John Raoux / AP Photo

* * *

Inside St. Luke’s, Leinonen’s family and friends celebrated his life, and—importantly for a man who founded a Gay-Straight Alliance at his Seminole, Florida, high school well before such things even seemed imaginable down here—honored his wholehearted embrace of queer identity.

Catherine McCarthy, who attended the service, had been friends with Leinonen since their freshman year of high school (a relationship she’s written about publically in a gorgeous eulogy). Speaking with me just after the Mass had ended, McCarthy recalled that Bishop Greg Brewer walked in with his arm around Leinonen’s mother, Christine, who became a face of familial grief as she appeared on cable news searching for her son in the days after the attack, and that he welcomed all, “no matter your relationship with God.” The Rev. Dr. Reggie M. Kidd, the acting dean of St. Luke’s, did not shy away from the fact that this was a funeral for a gay person killed in a hate crime. According to McCarthy, Kidd said, “It’s no mistake that we are at St. Luke’s, who was the traveling companion of Paul.” “I took that to be a wink,” McCarthy explained. Joshua Goldstein, another friend of Leinonen’s, agreed: “There were several nods and outright statements directed at the LGBT community.” “It felt like they were saying, we’re talking to you,” McCarthy added.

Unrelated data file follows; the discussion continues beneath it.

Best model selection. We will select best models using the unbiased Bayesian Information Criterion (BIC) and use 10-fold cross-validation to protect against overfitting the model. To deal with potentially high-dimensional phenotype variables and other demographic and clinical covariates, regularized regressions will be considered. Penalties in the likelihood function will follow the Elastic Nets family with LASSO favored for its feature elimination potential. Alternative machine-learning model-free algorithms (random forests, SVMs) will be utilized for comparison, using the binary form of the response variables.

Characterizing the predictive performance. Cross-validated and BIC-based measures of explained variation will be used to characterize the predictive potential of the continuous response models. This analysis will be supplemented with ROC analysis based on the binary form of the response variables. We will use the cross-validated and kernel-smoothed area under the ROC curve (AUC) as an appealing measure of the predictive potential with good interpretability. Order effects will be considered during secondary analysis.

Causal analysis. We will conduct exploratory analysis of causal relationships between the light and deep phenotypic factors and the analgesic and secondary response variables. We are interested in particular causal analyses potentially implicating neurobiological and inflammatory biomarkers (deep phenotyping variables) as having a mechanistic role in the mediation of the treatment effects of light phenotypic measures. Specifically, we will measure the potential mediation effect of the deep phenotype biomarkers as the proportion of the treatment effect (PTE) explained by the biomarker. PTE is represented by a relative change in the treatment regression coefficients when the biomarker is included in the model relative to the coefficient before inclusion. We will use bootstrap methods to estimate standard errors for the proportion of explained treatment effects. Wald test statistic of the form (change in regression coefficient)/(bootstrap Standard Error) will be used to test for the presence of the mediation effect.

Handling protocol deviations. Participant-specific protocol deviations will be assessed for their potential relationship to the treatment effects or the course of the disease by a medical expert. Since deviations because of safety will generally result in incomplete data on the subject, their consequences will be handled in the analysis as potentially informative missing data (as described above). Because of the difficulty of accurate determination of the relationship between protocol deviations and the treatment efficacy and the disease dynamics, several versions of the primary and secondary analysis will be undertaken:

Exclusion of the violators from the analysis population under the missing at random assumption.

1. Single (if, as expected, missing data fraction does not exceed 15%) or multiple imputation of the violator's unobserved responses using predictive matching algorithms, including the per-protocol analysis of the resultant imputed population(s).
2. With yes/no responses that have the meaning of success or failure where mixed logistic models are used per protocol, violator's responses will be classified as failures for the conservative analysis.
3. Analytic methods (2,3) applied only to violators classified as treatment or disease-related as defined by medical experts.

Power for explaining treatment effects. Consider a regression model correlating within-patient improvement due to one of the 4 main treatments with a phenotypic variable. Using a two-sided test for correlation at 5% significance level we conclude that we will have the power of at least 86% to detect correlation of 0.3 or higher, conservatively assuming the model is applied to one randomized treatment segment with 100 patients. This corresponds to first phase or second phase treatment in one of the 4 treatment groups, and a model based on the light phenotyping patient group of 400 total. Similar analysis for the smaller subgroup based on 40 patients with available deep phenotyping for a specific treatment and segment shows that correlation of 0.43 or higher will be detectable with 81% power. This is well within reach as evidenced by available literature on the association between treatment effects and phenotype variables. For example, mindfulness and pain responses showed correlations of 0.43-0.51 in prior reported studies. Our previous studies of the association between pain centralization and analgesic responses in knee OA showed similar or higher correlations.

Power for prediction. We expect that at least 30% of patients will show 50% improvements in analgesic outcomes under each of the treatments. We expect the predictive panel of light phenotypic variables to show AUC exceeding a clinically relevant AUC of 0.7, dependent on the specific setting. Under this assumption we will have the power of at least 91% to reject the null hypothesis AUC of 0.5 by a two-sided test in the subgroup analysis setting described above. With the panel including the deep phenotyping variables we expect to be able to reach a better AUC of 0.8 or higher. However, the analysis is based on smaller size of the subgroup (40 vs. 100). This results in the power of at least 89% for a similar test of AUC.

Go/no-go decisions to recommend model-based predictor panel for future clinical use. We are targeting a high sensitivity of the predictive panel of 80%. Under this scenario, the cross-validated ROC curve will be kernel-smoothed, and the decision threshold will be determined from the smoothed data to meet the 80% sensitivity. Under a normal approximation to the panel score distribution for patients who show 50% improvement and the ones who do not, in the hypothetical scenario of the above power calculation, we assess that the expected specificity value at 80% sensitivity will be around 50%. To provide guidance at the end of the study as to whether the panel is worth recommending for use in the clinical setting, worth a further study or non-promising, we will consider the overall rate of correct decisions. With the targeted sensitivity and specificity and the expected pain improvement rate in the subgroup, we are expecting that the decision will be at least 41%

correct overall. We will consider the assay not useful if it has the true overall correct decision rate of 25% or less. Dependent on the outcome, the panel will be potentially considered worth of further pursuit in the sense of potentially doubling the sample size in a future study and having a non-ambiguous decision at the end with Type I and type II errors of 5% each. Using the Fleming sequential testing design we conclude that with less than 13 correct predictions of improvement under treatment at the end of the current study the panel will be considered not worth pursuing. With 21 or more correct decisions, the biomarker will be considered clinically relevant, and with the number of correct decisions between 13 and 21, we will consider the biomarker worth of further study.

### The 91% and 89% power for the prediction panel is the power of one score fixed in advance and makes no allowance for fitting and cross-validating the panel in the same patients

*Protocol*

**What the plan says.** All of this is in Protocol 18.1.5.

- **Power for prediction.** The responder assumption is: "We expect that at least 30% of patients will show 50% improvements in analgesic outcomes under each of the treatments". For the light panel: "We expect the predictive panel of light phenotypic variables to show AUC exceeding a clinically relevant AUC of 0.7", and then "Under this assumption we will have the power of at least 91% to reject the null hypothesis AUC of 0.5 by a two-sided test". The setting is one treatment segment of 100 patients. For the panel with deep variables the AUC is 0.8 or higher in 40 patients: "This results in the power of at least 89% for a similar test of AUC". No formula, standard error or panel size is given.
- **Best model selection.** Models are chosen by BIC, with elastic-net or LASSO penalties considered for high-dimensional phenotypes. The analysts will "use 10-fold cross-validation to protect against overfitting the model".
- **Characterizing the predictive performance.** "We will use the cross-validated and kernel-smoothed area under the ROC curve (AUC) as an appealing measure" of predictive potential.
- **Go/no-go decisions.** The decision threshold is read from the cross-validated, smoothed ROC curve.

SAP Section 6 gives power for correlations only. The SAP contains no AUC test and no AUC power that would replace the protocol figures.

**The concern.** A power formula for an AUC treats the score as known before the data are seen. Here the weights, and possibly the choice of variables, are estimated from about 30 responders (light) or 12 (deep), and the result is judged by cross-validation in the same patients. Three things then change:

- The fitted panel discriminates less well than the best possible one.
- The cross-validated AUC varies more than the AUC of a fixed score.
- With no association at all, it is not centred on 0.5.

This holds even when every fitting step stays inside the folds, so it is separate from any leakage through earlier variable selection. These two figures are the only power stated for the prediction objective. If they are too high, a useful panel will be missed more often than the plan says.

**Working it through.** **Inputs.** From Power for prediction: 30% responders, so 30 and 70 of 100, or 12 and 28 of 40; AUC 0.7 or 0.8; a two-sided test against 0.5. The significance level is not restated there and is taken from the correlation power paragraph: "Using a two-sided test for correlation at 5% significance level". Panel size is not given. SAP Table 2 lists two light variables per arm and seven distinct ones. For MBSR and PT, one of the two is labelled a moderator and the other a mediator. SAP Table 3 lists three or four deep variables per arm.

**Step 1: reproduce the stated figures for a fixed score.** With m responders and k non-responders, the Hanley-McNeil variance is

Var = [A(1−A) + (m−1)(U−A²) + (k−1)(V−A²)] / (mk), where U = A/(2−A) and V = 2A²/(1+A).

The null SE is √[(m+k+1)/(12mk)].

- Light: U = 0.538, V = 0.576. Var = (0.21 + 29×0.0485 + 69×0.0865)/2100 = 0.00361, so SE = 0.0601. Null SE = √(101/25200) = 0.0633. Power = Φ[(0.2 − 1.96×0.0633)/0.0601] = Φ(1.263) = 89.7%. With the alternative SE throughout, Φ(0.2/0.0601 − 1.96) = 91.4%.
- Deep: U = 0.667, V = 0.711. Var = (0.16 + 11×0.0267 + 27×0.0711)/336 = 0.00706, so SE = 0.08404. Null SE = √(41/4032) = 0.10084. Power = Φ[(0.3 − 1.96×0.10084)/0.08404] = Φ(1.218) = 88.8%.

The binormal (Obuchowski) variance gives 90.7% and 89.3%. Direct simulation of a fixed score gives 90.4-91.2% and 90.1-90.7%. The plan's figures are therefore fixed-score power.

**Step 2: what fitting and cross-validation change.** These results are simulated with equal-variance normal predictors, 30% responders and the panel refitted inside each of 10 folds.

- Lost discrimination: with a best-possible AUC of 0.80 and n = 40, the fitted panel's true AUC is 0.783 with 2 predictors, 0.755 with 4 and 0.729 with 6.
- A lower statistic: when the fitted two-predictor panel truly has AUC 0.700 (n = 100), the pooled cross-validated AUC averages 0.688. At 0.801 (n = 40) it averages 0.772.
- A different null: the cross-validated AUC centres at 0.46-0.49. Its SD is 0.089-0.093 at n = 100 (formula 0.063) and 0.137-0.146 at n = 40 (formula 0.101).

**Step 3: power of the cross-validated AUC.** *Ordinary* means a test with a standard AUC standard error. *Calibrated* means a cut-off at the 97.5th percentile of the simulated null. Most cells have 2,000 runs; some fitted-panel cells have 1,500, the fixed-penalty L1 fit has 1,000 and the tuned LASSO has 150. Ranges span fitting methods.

To underline the point, McCarthy explained, Kidd made an effort to acknowledge the specific experience of the LGBTQ people in the room:

“He talked about how we are here today because we remember that life is very precious and fragile, and he just looked at these men in Pride tank tops and he said, ‘No one understands that more than you. You who go out into the world and are beaten and yelled at and violated. You have this uncertainty—will I come home tonight?’ ”

“It feels like there are people that may have been in denial about the fact that gay people still have to deal with this kind of crap,” Goldstein said. It will be harder for people to maintain that kind of ignorance after Pulse.

Recollections from Leinonen’s loved ones focused on his seemingly boundless well of affection for those he held dear. McCarthy said that everyone acknowledged the bond between Leinonen and Guerrero, and in a particularly moving moment, an ex-boyfriend, Jose Arriagada—who said Leinonen taught him English “one word at a time”—recounted meeting Guerrero and blessing the new relationship. “I think that’s a testimony,” McCarthy observed. “Drew was truly friends with pretty much all of his exes. I would be like, How do you do that? and he would say, ‘I just love them.’ ”